19

I would talk to a local attorney and see what your options are. Inspectors are human and can have differing opinions on severity, but it may also be something that the first inspector missed. Not all areas allow you to sue an inspector, but if it's something that you (or your attorney) can argue should have been caught you might have some recourse against ...


14

This was discussed in an article in Consumer Reports in June 2017. The explanation given was that people with higher credit scores have the means and inclination to pay for issues out-of-pocket, rather than by making a claim. But Alldredge says insurance companies wouldn’t use the scores if they weren’t useful in assessing risk. “Maybe the person ...


13

What you need will depend on a number of factors that aren't clear from the question. This coverage is simply called "Vacant home insurance", but not all companies are willing to offer this coverage. Unfortunately, in New York, insurers can also legally drop your standard homeowners' coverage if they become aware that your property has become vacant for 30 ...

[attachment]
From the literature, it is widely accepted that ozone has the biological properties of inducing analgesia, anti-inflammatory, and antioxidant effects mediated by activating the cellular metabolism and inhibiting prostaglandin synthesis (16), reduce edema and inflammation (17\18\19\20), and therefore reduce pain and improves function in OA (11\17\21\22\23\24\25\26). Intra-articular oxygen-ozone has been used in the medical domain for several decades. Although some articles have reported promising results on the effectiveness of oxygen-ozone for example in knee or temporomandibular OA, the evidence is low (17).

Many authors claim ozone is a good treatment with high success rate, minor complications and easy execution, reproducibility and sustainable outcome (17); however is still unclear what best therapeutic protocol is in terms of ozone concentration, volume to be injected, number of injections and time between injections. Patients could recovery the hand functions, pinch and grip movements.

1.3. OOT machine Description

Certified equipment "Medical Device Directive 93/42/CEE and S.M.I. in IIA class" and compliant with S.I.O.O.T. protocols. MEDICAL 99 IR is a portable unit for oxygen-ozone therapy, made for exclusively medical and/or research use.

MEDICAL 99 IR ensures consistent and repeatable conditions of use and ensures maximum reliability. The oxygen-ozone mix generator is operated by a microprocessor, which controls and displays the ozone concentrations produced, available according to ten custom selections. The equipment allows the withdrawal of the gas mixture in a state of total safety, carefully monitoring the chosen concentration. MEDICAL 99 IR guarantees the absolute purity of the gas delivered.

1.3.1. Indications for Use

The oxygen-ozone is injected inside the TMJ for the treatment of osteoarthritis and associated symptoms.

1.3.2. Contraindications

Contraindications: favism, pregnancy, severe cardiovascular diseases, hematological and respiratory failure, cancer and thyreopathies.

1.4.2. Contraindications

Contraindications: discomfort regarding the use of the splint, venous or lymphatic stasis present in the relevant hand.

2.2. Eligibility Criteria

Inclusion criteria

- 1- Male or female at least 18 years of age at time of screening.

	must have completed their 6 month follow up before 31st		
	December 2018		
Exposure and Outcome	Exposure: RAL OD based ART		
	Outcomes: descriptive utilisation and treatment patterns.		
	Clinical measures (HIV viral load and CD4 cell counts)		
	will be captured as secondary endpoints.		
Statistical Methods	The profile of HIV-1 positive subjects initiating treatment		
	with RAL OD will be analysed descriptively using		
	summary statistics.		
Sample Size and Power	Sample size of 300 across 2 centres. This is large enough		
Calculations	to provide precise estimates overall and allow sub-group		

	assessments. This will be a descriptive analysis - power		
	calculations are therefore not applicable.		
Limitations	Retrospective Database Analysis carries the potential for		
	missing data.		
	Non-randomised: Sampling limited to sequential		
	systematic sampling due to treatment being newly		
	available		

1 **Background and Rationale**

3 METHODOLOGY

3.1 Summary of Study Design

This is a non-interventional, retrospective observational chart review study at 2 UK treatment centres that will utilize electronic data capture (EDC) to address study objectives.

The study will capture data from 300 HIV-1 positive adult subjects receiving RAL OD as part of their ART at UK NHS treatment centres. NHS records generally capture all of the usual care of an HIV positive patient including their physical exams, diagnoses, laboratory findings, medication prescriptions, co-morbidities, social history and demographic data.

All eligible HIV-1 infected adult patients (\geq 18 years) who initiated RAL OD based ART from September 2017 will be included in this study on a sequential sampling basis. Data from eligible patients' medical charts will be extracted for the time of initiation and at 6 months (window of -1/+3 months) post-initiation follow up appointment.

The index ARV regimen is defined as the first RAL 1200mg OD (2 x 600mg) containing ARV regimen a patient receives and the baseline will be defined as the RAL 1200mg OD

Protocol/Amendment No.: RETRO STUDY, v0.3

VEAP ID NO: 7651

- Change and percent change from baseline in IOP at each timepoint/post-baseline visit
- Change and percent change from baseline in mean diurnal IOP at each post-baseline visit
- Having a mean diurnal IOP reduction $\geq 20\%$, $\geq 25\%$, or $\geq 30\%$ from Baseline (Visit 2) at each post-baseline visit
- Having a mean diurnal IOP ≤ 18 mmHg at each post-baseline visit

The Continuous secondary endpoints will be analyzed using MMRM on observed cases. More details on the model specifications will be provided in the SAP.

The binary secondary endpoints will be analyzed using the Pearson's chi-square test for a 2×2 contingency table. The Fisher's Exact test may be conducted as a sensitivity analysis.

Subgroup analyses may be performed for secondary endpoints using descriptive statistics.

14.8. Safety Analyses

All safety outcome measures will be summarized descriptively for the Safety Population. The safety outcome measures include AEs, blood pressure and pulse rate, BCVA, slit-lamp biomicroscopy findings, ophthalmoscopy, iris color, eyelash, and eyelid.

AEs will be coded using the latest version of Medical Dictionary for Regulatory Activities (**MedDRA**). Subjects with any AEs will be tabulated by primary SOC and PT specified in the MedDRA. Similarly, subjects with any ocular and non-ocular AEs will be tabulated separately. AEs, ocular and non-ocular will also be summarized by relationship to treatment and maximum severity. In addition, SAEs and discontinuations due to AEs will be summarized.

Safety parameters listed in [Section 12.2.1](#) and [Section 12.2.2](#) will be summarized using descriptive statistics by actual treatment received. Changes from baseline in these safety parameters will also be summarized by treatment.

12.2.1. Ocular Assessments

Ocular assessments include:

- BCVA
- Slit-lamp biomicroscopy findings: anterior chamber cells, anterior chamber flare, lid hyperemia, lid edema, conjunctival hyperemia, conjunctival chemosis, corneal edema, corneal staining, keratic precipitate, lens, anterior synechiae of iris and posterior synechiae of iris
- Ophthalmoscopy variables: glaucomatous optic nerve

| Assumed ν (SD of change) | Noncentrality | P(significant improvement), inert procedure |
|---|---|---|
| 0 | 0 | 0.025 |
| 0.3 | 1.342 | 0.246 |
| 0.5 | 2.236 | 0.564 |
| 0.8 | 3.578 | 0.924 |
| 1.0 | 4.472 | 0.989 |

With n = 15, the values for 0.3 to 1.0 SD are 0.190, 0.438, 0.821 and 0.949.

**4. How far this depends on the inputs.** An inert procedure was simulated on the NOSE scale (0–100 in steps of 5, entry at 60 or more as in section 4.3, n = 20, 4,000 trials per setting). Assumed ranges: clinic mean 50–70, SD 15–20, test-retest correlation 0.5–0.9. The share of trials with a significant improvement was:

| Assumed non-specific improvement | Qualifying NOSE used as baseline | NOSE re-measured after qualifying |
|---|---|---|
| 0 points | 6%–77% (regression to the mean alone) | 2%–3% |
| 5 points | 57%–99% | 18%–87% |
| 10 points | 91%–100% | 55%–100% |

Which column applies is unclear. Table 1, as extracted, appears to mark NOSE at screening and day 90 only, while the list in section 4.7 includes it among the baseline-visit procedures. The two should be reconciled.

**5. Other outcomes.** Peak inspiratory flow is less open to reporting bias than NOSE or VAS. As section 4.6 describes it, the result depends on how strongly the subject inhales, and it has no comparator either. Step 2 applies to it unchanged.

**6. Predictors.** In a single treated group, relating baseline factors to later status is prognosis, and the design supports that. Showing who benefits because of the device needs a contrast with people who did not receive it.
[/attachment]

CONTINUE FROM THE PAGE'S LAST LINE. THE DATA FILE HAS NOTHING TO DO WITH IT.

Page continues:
12

It depends a bit on the actual policy she has, but yes, they can cancel the policy. Tree B (the debris) now poses a threat to the property and its inhabitants. If you do not remove the debris and another storm comes through or someone gets hurt by it while on the property, the insurance company won't want to pay out to cover it.


10

A home warranty (better called a home service contract) provides exactly this service, usually for all built-in appliances in the home.


10

Welcome to Money.SE. Please take a look at the recent question, Why buy insurance?. Much of the discussion of risk applies to this question as well. The numbers look like your mortgage is closer to 10% of gross income. Life insurance in your case is a personal decision. In my opinion, life insurance should be to help loved ones left behind not experience ...


9